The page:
Heritage, Volume 7, Number 1, Winter 1989 Page: 16
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his late eighties, and could only get around
with the help of a cane, he made a pilgrimage
back to Austin to look at the building
again. As one of the few surviving workers,
he was interviewed by reporters,and he
related his memories of scrambling around
on the scaffolding under the high dome 65
He next opened a lime, cement and
brick supply business in Lockhart, and,
determined to rise in the world, began in
earnest to educate himself. In 1894, he and
a partner began to contract brick work and
to build brick houses. During that year, he
also worked as a stonemason on a dam
being built on the Colorado River. Accidents
were frequent, and Birkner tells of
two close calls he had. He thought the
project supervisors were unethical, and
finally quit when his wages were cut. He
noted in his diary that he was troubled by
the way the dam was being constructed.
Since it was hollow, he felt it would not
hold. This apprehension was confirmed in
1900 when, in the same storm that devastated
Galveston, the dam gave way,
flooded the area and drowned 12 people.
In 1895, he contracted to construct his
first building, the Blanks Store in Lockhart.
Others followed in Luling, Halletsville
and Seguin. Lockhart underwent a
building boom during the late 19th century,
and a good many of the commercial
buildings around the square were built by
Birkner. By then he had also taken his
brother Otto into the business. His efforts
to educate himself has been successful, and
at this point he was able to do all the calculations
and computations required to plan
and execute the projects. He sold his supply
business in 1904 because of the new competition
from lumber yards.
Birkner tells of the disdain that many
Texans at that time felt toward Germans.
They were dubbed "Dutchmen" and were
thought of as very foreign and difficult to
understand. Birkner, who seemed to take
such treatment philosophically, commented
on the customs of the immigrant
German bricklayers who worked for him.
They each had to have a bucket of beer at
ten in the morning and three in the afternoon,
which they apparently found most
refreshing, since he notes that afterwards
they "seemed to be revived and did lots of
In 1901, Birkner formed a corporation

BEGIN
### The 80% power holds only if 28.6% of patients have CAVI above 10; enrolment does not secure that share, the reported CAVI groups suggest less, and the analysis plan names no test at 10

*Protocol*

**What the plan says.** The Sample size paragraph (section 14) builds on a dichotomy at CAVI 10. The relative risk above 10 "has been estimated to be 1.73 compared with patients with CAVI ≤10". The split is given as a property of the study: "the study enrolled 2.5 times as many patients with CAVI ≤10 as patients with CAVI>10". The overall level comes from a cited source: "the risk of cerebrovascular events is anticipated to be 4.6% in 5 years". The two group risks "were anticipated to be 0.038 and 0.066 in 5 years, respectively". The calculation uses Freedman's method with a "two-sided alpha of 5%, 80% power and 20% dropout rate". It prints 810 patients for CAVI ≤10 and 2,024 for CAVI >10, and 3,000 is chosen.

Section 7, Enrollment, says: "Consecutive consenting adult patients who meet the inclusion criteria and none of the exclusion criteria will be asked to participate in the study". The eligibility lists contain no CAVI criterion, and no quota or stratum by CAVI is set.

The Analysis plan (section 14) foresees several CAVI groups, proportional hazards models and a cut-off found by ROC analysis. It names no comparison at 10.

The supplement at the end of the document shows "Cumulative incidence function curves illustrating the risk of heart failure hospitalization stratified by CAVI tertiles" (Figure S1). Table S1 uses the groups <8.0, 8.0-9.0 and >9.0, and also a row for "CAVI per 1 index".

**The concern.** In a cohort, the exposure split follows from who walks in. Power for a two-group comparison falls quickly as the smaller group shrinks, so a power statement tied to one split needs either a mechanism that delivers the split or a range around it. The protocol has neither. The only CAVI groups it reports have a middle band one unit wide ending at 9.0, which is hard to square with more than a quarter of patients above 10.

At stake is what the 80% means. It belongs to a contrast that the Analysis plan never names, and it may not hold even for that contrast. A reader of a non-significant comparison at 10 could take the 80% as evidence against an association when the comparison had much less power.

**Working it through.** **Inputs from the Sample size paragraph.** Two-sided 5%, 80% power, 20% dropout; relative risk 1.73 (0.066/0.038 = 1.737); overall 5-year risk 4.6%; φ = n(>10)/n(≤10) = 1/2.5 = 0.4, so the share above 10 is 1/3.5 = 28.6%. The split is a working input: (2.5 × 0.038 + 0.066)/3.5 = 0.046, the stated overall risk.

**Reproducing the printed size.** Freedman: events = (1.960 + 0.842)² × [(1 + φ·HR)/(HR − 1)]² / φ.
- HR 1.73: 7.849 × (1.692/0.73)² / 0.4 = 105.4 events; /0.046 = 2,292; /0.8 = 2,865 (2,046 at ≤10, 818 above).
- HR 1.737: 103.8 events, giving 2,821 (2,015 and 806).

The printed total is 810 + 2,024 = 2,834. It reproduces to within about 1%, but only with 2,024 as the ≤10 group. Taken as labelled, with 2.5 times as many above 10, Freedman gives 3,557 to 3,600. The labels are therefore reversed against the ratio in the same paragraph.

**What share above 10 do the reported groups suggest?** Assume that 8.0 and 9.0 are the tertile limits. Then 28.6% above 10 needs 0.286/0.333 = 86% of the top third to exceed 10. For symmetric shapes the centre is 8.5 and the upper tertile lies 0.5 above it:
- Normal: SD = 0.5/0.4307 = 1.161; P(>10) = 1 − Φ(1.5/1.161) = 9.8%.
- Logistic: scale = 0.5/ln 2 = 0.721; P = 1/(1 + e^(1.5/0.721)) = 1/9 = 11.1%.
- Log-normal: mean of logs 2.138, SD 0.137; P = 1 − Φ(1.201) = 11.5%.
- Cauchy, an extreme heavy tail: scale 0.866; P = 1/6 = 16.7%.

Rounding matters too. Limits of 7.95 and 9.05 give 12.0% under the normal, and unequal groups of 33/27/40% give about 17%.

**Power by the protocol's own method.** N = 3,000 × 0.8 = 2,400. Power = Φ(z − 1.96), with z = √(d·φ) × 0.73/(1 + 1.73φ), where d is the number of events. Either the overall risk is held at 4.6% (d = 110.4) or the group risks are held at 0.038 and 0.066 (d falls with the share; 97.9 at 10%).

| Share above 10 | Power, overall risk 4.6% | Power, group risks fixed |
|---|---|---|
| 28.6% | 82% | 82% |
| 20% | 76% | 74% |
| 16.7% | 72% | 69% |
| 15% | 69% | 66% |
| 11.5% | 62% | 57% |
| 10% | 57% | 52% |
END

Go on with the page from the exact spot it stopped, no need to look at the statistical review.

to manufacture brick. They spent $15,000
on machinery, and went into production.
The bricks were stamped "L&L" for
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Circls inicat thetown in hichBirker cntrate d o ostrcionroect
Lockhart and Luling. The results were very
disappointing, however; the local clay they
were using was of poor quality. They never
succeeded in getting more than 40 percent
usable bricks from any bum, and they finally
closed down the plant.
In 1905, the stockholders of L&L were
facing loss of their investment. They were
faced with letting the equipment be auctioned
off to pay the mortgage. Salvation
came in a curious form. On a project in
Hondo, Birkner had a carpenter who liked
to go down the road to the "wet" town of
D'Hanis on payday for a drinking spree. On
one of these excursions, he met a Mr.
Wallrath who owned a brickyard where he
was making bricks by hand. That Sunday
night the carpenter, still somewhat
intoxicated, staggered into the hotel in
Hondo and told Birkner excitedly that the
brickmakers in D'Hanis wanted to see him
about buying his machinery.
When Birkner visited D'Hanis, he
found that Wallrath had a hill of excellent
clay 100 feet high and a mile long from
which he had been making white brick.
Birkner tested the clay, found it was rich in
iron and should have made red brick. Although
they were good and hard, the color
had not been able to develop because
Wallrath wasn't baking them long enough.
A deal was struck that saved L&L from the
auction block. The machinery was shipped
to D'Hanis, and Birkner showed them how
to use it, and how to properly bum the
brick. The deal gave him a 10 percent
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Texas Historical Foundation. Heritage, Volume 7, Number 1, Winter 1989, periodical, Winter 1988; Austin, Texas. (texashistory.unt.edu/ark:/67531/metapth45430/m1/16/: accessed July 23, 2017), University of North Texas Libraries, The Portal to Texas History, texashistory.unt.edu; crediting Texas Historical Foundation.